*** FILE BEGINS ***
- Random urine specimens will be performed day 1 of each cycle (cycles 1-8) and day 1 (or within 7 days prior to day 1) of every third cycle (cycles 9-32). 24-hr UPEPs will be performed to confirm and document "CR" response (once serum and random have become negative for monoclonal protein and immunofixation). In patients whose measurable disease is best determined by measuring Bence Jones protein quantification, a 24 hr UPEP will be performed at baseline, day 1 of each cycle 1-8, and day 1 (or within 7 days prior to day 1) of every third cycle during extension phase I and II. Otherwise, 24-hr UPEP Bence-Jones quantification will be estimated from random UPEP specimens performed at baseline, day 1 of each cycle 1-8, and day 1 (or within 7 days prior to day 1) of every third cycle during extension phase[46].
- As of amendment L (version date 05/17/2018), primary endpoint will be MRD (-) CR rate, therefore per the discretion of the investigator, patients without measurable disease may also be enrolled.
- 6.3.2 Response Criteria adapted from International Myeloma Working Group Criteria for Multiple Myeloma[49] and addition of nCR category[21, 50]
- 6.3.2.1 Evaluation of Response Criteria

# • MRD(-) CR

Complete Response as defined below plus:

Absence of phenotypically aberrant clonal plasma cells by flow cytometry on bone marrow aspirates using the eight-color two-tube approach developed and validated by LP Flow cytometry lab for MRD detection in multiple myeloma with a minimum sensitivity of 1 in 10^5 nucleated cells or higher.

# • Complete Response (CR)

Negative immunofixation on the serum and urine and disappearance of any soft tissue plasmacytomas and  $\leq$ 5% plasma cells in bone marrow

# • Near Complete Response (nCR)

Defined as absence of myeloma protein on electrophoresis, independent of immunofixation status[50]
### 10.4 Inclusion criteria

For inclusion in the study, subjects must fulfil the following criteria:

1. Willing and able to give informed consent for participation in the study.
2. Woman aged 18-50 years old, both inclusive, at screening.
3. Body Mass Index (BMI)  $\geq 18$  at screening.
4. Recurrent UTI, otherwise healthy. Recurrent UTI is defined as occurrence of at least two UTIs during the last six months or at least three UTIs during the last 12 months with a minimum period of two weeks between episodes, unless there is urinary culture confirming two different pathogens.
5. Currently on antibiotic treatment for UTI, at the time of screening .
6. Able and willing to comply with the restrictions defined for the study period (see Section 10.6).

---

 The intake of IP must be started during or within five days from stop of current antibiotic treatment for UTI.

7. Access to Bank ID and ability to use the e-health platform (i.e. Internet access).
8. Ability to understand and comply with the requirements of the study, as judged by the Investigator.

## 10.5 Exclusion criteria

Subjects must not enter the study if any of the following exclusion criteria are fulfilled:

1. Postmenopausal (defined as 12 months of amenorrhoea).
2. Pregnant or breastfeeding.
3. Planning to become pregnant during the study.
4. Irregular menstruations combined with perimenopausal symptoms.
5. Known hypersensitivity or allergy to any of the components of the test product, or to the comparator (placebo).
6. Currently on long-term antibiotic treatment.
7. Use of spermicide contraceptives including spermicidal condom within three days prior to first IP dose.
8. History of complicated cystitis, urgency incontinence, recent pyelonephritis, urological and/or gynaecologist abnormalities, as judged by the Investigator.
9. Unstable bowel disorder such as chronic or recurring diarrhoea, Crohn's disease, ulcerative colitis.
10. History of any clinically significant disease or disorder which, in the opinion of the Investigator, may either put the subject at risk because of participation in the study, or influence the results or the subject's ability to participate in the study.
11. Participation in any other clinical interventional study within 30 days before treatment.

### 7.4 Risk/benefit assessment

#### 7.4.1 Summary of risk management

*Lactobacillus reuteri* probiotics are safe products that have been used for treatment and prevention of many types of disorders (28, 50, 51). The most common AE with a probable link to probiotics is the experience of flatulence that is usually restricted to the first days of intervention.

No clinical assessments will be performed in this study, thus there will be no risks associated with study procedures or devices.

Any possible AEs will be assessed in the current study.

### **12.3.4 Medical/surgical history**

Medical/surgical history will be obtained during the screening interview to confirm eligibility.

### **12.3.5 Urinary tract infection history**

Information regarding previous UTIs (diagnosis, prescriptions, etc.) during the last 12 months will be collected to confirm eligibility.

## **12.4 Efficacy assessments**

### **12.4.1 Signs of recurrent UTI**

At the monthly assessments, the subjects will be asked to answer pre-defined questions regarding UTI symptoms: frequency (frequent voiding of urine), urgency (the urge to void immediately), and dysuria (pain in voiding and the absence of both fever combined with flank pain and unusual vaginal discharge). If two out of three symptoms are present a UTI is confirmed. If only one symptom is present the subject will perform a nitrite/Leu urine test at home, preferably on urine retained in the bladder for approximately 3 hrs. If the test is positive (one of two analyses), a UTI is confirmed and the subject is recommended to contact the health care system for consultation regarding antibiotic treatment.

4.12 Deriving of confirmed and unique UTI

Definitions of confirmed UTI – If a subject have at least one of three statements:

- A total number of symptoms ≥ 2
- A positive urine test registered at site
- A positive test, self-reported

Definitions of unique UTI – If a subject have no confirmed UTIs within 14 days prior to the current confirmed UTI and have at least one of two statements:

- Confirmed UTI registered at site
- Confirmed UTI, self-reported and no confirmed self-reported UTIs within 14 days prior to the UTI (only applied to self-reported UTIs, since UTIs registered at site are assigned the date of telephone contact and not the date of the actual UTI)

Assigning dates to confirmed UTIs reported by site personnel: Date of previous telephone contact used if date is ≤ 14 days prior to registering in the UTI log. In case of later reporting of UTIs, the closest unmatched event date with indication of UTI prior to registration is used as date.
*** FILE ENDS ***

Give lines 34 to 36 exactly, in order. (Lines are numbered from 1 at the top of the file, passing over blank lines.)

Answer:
9. Unstable bowel disorder such as chronic or recurring diarrhoea, Crohn's disease, ulcerative colitis.
10. History of any clinically significant disease or disorder which, in the opinion of the Investigator, may either put the subject at risk because of participation in the study, or influence the results or the subject's ability to participate in the study.
11. Participation in any other clinical interventional study within 30 days before treatment.